637. Oropharyngeal Bacterial Community Composition Correlates with Baseline and Post-Vaccination Pneumococcal Polysaccharide Antibody Levels in HIV-Infected Subjects
Session: Poster Abstract Session: Microbiome
Thursday, October 5, 2017
Room: Poster Hall CD
Background: Streptococcus pneumoniae is the leading cause of bacterial pneumonia in HIV-infected adults, and pneumococcal vaccination is recommended in HIV. A recent study of the 13-valent pneumococcal polysaccharide conjugate vaccine (PCV13) demonstrated significant increases in pre- to 1-month post-vaccination capsular polysaccharide-specific (CPS) antibody levels in HIV-infected subjects, independent of HIV viral load or CD4 count. But significant variability was observed CPS antibody levels among subjects.

Methods: To investigate the relationship between CPS antibody levels and oropharyngeal bacterial community composition, we collected oropharyngeal swabs from 55 subjects before and after PCV13 vaccination, extracted DNA, and performed high-density (Illumina MiSeq) sequencing of the 16S rRNA gene’s V1-V2 hypervariable region. Oropharyngeal community types were identified by species-level Dirichlet-multinomial mixture modeling (Laplace approximation to model evidence) and compared to antibody levels (Kruskal-Wallis test).

Results: Two oropharyngeal community types were identified, distinguished primarily by relative abundance of Prevotella melaninogenica and several Streptococcus species. Type 1, characterized by greater abundance of Prevotella melaninogenica, Streptococcus cristatus and infantis, was associated with significantly higher baseline and post-vaccination CPS IgM/IgG; type 2, characterized by greater proportional abundance of Streptococcus salivarius and parasanguinis, with lower baseline and post-vaccination CPS IgM/IgG (Bonferroni-corrected p-values < 0.026).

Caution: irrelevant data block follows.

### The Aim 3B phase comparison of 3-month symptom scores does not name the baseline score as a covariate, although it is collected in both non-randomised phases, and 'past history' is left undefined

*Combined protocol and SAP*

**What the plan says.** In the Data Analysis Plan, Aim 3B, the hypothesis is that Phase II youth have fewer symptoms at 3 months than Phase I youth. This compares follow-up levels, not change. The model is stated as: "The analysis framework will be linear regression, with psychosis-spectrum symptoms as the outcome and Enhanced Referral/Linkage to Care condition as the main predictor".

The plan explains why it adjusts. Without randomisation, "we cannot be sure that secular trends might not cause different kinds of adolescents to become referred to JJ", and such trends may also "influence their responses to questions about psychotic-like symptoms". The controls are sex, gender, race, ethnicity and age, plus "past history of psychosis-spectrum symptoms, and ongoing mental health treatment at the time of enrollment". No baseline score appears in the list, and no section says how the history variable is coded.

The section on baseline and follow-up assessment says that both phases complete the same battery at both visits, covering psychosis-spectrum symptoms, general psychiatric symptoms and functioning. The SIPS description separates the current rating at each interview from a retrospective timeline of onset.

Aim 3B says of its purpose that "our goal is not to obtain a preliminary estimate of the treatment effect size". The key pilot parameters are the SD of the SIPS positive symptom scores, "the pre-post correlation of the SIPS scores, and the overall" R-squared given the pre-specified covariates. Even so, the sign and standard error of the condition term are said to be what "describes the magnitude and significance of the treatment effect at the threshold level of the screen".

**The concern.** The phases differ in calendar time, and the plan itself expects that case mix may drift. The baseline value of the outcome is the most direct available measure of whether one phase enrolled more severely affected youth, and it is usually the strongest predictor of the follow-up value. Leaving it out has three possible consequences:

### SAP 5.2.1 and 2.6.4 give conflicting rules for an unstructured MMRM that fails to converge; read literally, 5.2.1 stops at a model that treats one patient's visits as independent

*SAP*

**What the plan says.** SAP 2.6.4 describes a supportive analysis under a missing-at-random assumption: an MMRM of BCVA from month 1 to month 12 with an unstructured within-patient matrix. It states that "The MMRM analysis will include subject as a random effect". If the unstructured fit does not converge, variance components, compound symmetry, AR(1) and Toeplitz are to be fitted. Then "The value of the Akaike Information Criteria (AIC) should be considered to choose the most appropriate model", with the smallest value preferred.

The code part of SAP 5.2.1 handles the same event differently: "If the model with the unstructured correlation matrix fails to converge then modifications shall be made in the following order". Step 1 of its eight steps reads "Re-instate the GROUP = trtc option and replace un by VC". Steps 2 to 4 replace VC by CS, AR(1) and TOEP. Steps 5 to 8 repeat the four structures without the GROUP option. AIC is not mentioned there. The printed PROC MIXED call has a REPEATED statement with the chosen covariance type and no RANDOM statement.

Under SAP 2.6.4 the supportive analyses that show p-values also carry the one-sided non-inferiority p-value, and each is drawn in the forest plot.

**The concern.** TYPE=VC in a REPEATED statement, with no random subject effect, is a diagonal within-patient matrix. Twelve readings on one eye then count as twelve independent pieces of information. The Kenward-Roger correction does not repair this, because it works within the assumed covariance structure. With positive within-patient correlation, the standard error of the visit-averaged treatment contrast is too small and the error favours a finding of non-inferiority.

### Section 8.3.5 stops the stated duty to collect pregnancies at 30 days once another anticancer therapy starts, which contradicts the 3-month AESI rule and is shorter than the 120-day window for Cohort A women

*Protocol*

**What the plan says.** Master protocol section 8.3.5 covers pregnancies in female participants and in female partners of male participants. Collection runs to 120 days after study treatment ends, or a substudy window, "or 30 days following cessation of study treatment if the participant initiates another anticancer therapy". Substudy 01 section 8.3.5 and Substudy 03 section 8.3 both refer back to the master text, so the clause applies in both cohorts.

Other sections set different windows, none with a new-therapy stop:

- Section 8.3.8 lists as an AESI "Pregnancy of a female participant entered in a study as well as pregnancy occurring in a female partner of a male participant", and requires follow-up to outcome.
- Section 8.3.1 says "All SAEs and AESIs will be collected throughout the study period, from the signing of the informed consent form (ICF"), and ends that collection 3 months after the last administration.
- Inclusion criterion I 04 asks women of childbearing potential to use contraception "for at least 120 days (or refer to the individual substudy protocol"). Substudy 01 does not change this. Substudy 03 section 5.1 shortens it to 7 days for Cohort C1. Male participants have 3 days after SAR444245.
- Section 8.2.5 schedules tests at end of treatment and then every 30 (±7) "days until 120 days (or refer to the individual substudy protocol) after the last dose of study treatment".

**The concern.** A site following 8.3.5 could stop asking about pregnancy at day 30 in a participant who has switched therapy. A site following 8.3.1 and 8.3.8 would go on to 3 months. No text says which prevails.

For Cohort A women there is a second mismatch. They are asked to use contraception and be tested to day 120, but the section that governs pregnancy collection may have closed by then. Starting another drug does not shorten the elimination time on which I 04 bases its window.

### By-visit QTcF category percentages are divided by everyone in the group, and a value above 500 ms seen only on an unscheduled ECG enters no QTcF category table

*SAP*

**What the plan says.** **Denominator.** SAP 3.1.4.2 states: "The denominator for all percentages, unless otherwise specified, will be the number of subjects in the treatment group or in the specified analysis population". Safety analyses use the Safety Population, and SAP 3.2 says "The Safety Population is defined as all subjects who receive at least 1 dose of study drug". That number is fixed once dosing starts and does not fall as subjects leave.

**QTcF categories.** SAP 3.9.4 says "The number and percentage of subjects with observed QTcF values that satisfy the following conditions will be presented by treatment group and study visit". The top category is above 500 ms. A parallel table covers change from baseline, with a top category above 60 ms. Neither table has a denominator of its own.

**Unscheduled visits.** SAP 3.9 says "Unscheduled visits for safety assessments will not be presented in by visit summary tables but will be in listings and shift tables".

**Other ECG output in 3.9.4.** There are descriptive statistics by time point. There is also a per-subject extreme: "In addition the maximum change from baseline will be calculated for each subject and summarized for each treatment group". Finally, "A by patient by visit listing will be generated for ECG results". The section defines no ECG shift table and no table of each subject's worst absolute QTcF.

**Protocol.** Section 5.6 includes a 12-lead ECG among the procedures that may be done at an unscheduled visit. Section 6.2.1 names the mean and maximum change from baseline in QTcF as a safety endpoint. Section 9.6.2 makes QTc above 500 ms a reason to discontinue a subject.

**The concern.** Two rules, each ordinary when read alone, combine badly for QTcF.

Conclusion: In a cohort of HIV-infected subjects, oropharyngeal bacterial community type was correlated with CPS antibody levels pre- and post-PCV13. The interaction between the oropharyngeal bacterial microbiome (particularly non-pneumococcal Streptococcus species) and pneumococcal vaccine response warrants further investigation.

Brendan Kelly, MD, MS, Division of Infectious Diseases, University of Pennsylvania, Philadelphia, PA, Johanna Rivera, PhD, Albert Einstein College of Medicine, Bronx, NY and Liise-Anne Pirofski, MD, FIDSA, Department of Medicine, Division of Infectious Diseases, Albert Einstein College of Medicine and Montefiore Medical Center, Bronx, NY

Disclosures:

B. Kelly, None

J. Rivera, None

L. A. Pirofski, None

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